WiFi security, Securing your router from hackers cyber attacks, How to Video, Firmware updated, Change passwords, WPA2, Use MAC addresses if possible

WiFi security, Securing your router from hackers cyber attacks, How to Video, Firmware updated, Change passwords, WPA2, Use MAC addresses if possible


If you read our article yesterday, January 18, 2015, you know that no router is safe from hacking.

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So, what can you do to improve your odds of not being hacked?

From We Live Security July 22, 2014.

“Wi-Fi security – steps you can take now

A We Live Security video guide offers basic tips on how to secure home routers - and offers a good starting point for ensuring a Wi-Fi network isn’t vulnerable to snoopers and other unwanted ‘guests’.

Harley says, “Firstly, ensure your firmware is kept updated.” Firmware is the code and data which allows routers to function – similar in some ways to a computer operating system, but with the crucial difference that updates (to protect against bugs) often have to be installed manually.”

“Check your settings again

Changing passwords is an essential first step – but it’s worth checking back that your router’s settings haven’t changed, as this can be a problem with some models.

Harley says that users should always, “Change default router administrator usernames and passwords, and change the default SSID.” The SSID is the name of the network – which is broadcast to anywhere within Wi-Fi range. Leaving it as a default can broadcast information that is useful to an attacker – such as the model of router you are using, or whether you are using one supplied by your ISP. When choosing a new network name, avoid any personally identifying information such as your name or house number.

It’s worth considering making yours a “hidden network” – disabling the broadcast of the SSID’s name. That way you’re less visible to attackers – and to connect new devices, simply type in your network’s name on the gadget.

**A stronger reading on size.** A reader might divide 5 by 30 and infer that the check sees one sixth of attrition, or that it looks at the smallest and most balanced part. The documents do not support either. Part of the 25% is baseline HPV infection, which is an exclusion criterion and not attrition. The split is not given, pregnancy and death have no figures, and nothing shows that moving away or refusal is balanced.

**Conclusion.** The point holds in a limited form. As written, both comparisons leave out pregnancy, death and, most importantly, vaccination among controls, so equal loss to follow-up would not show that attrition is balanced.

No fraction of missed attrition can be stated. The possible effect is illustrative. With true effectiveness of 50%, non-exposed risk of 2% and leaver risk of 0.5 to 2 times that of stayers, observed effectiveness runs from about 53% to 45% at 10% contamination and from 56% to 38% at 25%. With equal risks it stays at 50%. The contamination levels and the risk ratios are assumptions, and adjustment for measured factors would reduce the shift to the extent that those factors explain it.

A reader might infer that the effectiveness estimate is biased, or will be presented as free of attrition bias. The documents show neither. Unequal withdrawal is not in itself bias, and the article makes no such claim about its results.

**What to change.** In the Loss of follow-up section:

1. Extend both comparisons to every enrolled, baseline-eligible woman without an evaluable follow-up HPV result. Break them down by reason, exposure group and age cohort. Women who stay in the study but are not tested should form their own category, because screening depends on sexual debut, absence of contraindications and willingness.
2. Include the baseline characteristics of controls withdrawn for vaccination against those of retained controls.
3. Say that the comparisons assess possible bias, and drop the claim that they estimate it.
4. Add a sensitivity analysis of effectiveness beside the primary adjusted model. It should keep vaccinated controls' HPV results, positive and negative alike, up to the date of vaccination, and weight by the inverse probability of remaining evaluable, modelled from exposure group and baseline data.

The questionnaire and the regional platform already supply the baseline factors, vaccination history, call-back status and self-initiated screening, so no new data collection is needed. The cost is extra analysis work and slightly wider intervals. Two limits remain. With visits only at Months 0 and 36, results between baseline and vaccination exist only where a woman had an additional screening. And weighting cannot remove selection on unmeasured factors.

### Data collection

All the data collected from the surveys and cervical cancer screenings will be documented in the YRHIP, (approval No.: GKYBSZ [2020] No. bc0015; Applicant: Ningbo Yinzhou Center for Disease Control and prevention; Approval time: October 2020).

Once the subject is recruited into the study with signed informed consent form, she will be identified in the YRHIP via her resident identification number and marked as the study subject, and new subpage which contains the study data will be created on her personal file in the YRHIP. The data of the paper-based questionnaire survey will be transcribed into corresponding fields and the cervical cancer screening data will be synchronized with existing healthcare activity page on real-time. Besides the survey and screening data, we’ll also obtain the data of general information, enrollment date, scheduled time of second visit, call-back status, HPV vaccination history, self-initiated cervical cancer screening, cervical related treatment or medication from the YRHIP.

Harley warns that these precautions can be wasted if your router’s software is updated – which can occasionally revert settings to the default. “After any update, check these settings have not reverted,” he says.

WEP is not your friend

If your family or business has had the same router for  a long time, you may be using WEP – an outdated form of encryption that can be cracked easily, even by unskilled hackers. Most new routers will use the more secure WPA2 standard – but if your router has been around for a while, it’s possible family members may have chosen WEP to connect older devices such as Nintendo’s first DS handheld. “Don’t use WEP encryption, if anyone still is,” Harley says. “If the router doesn’t allow anything else, time to change it. WPA2 is reasonably secure.”

Even if you’ve had trouble connecting mobile devices to a network, leaving it “open” is always a bad idea. Harley says, “ If you’re not using encryption at all, fix it.”

Know who is connecting to your network

Harley says that controlling which devices can connect to a network offers another layer of reassurance. “MAC filtering reduces the risk from intruder machines using your network,” he says.

Any PC or mobile computing device has a unique identifying number known as a MAC address. If you access your router’s settings, you can select which devices can and cannot connect to your network – meaning for instance, a neighbor couldn’t log in, or a teenage visitor could not access unsuitable sites via a smartphone.

Add the MAC addresses of all authorized devices in the home – iPhones, tablets, laptops etc. – to the router’s authorized list. No other device will then be allowed on the network. You can find the MAC addresses of mobile phones and other portable devices under their network settings, though this will vary for each device. Check with the manufacturer.”
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